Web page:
AKA: Rhinencephalon (contribute to sense of smell): consists of: Olfactory Epithelium, Olfactory Bulbs, Olfactory Striae, Olfactory cortex and additional areas of brain. Functions in special sense of smell or olfaction.
Substances that are smelled (odorants) release small quantities of gas, oil. esters (fragrant compounds) acids, etc. into air which reach nasal mucosa
Olfactory System: Neurosensory Cells
First order, bipolar sensory neurons. In olfactory epithelium projected peripheral processes into nasal mucosa; peripheral processes act as receptors (unlike other special sensory nerves that have separate receptors) that are stimulated by odorants.
Sensations are transmitted over central processes of neurosensory cells to form olfactory nerves (CN1)
Olfactory Nerve Fibers
Olfactory nerve fibers ascend in small bundles (fasciuli) across cribiform plate of ethmoid bone to synapse on mitral and tufted cells (2nd order neurons) in olfactory bulb
Comprised of axons from mitral and tufted cells as well as anterior olfactory nucleus. CNS: we are in tracts now. Project centrally to make up olfactory tracts. Splits into lateral, medial and intermediate striae.
projects to anterior olfactory nucleus and to ipsilateral pyriform cortex in uncus (primary olfactory cortex). Pyriform fibers project to: mediodorsal thalamic nucleus for consious analysis of odor, 3rd order.
Come from lateral striae. Entorhinal area (secondary olfactory cortex) to parahippocampal gyrus and orbitofrontal cortex: associating smell with previous experience
Arises from anterior olfactory nucleus and projects to contralateral olfactory bulb via anterior commissure; mediates emotional/autonomic response to odors
Rods (low intensity vision, monochromatic) and cones (sharp visual acuity, color) of retina compose receptors of visual pathway; light falling on these receptors is transducer into retinal potentials
Visual Information Passes through...
Visual info passes forward in the retina (back of eye through internal layer, which is more forward) to the bipolar cells which are the primary sensory (1st order neuron) neurons in visual pathway.
1st order neuron synapse with?
These cells synapse with the ganglion cells (2nd order neurons) of the retina whose axons converge near the center of the retina to form the optic nerves
Located predominately in the central retina which contains the macula lutea (area where light is striking), a small circular area lateral to the optic disk
Located within the macula lute; inner retinal layer almost absent in fovea forming a pit or foveola. Allows for max. amt of light to reach fovea which is focal point of central vision.
They predominate in rest of retina farther from fovea and participate in peripheral vision (peripheral portion of retina)
Optic nerves travel medially from fovea to converge at optic disk (aka papilla or optic nerve head) where they exit from retina. Blind spot area where nerve exit from retina: because no photoreceptors are present in optic disc area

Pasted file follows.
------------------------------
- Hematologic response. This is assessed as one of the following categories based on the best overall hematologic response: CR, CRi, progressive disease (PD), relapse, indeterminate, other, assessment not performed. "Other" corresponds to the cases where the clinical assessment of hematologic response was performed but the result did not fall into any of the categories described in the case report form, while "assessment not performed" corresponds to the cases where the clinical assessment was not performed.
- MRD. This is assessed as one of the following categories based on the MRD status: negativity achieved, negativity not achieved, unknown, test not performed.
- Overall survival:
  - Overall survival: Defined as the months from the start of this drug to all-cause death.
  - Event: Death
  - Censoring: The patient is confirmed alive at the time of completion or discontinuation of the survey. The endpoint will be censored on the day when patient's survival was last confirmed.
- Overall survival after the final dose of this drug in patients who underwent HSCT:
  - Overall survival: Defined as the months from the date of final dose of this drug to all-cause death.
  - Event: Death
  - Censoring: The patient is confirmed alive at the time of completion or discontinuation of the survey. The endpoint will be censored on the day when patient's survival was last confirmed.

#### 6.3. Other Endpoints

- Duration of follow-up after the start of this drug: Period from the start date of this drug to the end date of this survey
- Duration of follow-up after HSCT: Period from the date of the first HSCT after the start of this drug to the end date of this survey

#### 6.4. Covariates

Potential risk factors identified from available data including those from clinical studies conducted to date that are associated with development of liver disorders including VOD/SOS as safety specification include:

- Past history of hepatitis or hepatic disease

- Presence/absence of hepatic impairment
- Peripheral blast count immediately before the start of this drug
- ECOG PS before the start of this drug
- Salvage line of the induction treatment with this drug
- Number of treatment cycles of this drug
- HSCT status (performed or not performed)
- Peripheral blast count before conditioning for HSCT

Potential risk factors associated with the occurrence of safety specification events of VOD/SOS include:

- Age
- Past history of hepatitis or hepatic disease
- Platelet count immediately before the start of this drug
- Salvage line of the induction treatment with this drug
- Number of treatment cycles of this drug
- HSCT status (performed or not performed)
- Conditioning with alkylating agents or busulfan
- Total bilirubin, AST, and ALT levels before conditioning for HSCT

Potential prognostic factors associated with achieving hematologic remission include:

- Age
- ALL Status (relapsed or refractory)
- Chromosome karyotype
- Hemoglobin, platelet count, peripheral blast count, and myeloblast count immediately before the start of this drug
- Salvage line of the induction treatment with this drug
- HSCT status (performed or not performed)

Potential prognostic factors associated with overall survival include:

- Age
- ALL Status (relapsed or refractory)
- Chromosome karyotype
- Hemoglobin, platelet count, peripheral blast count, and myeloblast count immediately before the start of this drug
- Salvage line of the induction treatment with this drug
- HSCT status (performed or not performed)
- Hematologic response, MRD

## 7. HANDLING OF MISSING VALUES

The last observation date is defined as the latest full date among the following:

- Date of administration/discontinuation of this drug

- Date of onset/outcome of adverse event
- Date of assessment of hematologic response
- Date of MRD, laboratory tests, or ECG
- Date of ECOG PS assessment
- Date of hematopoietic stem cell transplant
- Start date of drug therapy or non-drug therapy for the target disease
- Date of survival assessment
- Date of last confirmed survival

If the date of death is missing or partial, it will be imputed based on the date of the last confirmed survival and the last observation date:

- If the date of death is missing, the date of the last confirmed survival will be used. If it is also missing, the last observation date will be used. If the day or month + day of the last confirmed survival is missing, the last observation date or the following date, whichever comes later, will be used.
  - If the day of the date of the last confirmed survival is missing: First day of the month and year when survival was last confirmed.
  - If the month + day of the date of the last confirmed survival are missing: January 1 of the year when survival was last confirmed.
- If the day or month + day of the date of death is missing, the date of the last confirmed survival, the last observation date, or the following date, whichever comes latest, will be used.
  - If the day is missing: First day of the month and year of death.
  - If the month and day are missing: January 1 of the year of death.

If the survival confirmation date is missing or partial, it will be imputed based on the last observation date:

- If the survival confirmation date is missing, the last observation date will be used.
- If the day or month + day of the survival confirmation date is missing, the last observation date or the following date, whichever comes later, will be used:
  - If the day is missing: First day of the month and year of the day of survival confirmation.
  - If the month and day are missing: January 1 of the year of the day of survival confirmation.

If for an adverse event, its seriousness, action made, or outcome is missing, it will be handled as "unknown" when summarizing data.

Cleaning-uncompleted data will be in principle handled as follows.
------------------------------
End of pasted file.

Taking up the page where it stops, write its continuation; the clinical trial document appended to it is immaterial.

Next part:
Optic nerve fibers become myelinated as they emerge from optic disc.
Optic nerves pass from eyeball to leave the orbits through the optic canals; each optic nerve enters the middle cranial fossa and joins together to form the optic chasm (optic cross).
At Optic Chiasm
nerve fibers from medai half of each retina decussate, while the lateral fibers from each retina remain uncrossed or direct.
Optic fibers continue without interruption behind the chasm as two diverging optic tracts that go to left and right lateral geniculate bodies.
Cells in the LGB are 3rd order sensory neurons; their axons give rise to fibers that form the geniculocalcarine tracts or optic radiations to primary cortex of the occipital lobe (region surrounding calcarine fissure)
How does light fall on the retina? How does it reflect back?
Visual fields have central and peripheral regions. Central field is projected onto macula (area of most accurate vision. straight back). Peripheral field is projected onto paramacular (medial) and peripheral portions of retina
Each eye is divided into nasal (medial) and temporal (lateral) halves which contain upper and lower quadrants. Light rays from temporal visual field project to nasal half of retina; rays from nasal visual field project to temporal half of retina.
Visual fields are projected onto each retina in a reversed and inverted pattern, follow point-to-point projection to occipital cortex. When we get to retina, it will follow same pathway back from this point on
Origin of light rays
Light rays from upper quadrant strike lower retina, rays from lower quadrant strike upper retina.
Each LGB receives projections from the homonymous (right or left) halves of the field for both eyes. At this point we have "full" fields. 1 temporal field and 1 nasal field.
Upper and Lower Quadrants
Fibers from upper retinal quadrants project to medial LGB. Lower visual field.
Fibers from lower retinal quadrants project to lateral LGB. Upper visual field.
These divide into dorsal and ventral bundles.
projects via parietal lobe to upper wall of calcimine cortex (cuneus). Takes upper - medial LGB projects over.
AKA: loop of Meyer. Projects via temporal lobe to lower wall of calcimine cortex (lingual gyrus). Take lower. Lateral LGB projects over.
Calcarine Cortex = Striate Cortex
Follow all the way back
Homonymous Visual Field Detects:
1. Similar regions of visual field defects for each eye
2. Results from lesion in visual pathway distal to optic chiasm
Heteronymous Visual Field Detects:
Not as frequent
1. Two different parts of visual field impaired (eg. bitemporal hemianopsia - tunnel vision)
2. Due to lesions at level of optic chiasm
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